What to Expect When You’re Expecting… Wait, Is That Already Taken?

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I’m a 40-year-old gay lady, so getting pregnant was never something I thought about much. I’d heard about the basics of being pregnant—the morning sickness, the swollen feet, something called trimesters that added up to about 9 months. I knew you shouldn’t smoke or drink while pregnant, which just seemed like common sense. But until I decided I wanted to experience pregnancy for myself and got inseminated, I had absolutely no idea what I was getting into when it comes to the list of things you are no longer allowed to do if you’re expecting. In fact, according to the internet, the list of prohibited (or at least questionable) activities and foods is so long, it is shorter to make a list of things that everyone agrees is alright to do. For your benefit, I have provided this list here so you too do not have to spend weeks poring over forums on “thebump.com.”

1. sit*
2. sleep**
3. breathe

*Making sure to support your back using proper posture and taking care not to strain yourself when getting up and down
**Making sure not to position yourself on your stomach. Actually or your back. Actually or your right side either.

So really, I should shave this list down to just breathe. At one time I included “drink water,” but that got tricky. For instance, do you live in or are you visiting Africa, Asia, Eastern Europe, the Pacific Islands, Central or South America? Because according to the CDC, local water in 80% of the earth’s surfaces can result in anything ranging from loose stools to a ghastly death, and that has nothing to do with pregnancy.

My first inklings of guilt came after I got my positive three weeks after insemination. I immediately began to think of all the things I had done in that time that were socially unacceptable, even though I KNEW I had been inseminated. It was planned. I didn’t accidentally fall down on an erect penis one day—I PAID for this shit. What’s more, I am informed enough to know that a hot dog from a street vendor is not a responsible choice for me, much less a developing fetus. That weiner may have been my first brush with listeriosis, but it was not to be my last (also I just realized that sounds like I’m talking about a recurring STD, but that’s a whole other article).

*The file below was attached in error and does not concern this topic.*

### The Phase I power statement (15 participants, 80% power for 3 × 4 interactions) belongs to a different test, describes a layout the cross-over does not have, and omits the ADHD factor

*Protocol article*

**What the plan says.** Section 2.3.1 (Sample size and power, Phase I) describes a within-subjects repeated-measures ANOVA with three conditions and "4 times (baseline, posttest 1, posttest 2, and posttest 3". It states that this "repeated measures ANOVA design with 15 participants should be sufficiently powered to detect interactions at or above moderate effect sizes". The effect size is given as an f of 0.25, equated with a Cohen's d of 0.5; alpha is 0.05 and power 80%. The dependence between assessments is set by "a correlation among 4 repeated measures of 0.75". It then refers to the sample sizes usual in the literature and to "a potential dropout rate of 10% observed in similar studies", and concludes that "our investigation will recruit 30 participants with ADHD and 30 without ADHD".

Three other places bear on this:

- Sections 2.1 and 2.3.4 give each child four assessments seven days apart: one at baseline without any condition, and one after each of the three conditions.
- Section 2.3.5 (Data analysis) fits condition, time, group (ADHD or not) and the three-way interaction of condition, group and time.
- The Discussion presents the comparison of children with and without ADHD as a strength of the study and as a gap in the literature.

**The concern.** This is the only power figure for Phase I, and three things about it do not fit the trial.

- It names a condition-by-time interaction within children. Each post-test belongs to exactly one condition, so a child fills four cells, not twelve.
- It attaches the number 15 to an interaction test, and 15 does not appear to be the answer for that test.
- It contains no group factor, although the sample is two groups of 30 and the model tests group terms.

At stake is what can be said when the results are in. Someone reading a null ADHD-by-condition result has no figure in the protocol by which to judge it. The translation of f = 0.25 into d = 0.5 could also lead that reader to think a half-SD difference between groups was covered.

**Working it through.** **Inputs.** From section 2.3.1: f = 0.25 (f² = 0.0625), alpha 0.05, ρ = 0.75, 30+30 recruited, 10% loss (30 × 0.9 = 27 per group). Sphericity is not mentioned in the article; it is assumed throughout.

To be fair, I usually don’t know I’m doing something wrong WHEN I do it. I consult all the lovely people of the internet after the infraction, which is a lot like looking at webmd when you’ve got a funny spot on your skin, and after 20 minutes of sheer horror, self-diagnosing end-stage cancer. Before I started consulting the internet, I had never even heard of the listeria bacteria. Or toxoplasmosis. Or that something called Zika would cause something called microcephaly. BEFORE I STARTED WRITING THIS ARTICLE I HAD NEVER HEARD OF CYTOMEGALOVIRUS! But now I have!

It seems there are a couple of camps when it comes to this stuff. The first camp is comprised of women like my mother, who were pregnant in the 70’s and before, when drinking, smoking, and pill-popping were far less stigmatized. These women ate lead-based paint like it was candy. I am almost certain my mother would tell you a few bumps of coke are fine as long as you don’t get carried away. I am almost certain she added the “don’t get carried away” part out of experience only after shooting out a couple kids. The second camp is comprised of the teetotalers. The Puritans. The risk averse. The ones who, if you were to construct a Venn diagram between them and people who insist that abstinence is the only way to “teach” kids about sex, the middle overlapping part would be labeled “people who burned witches in the Middle Ages.” It is these people who seem to dominate internet chat rooms.

I always thought I’d be the type of person to land more toward camp A on a sliding scale, but when I peed on that stick (and my leg and the toilet seat) everything changed. Let me put this in perspective: I am at the very end of my fertile years. I don’t sleep next to a sperm-making machine at night. It took months just to find a donor. I started with three shots of sperm, which I paid approximately $1000 each for, and two were already unsuccessful. I paid a doctor another $1000 each time to do the honors. I had surgery on my hoo-ha before I could even begin the process. I took all different manner of pills, got poked by needles countless times, self-administered shots, meticulously tracked my cycle for months, wrung my hands wondering if my gay-ass fallopian tubes even knew where they were supposed to be. And during the same time period, I was also engaged in an epic custody battle to adopt my niece, so the entire process ended up taking a year.

This. Was. It. This was my only chance.

And then I started reading the internet, but usually only after I did something I probably shouldn’t have. A couple of months in I was craving Chinese food really bad, and the only place I could find open at the time was a buffet in a shabby building with missing letters in its sign, the interior of which was so dimly lit I couldn’t tell whether the floor covering was tile or carpet, so naturally I crammed three plates worth of food into one Styrofoam to-go box. Even if I didn’t harm my unborn child with MSG or listeria, I could at least carry the guilt of harming the environment.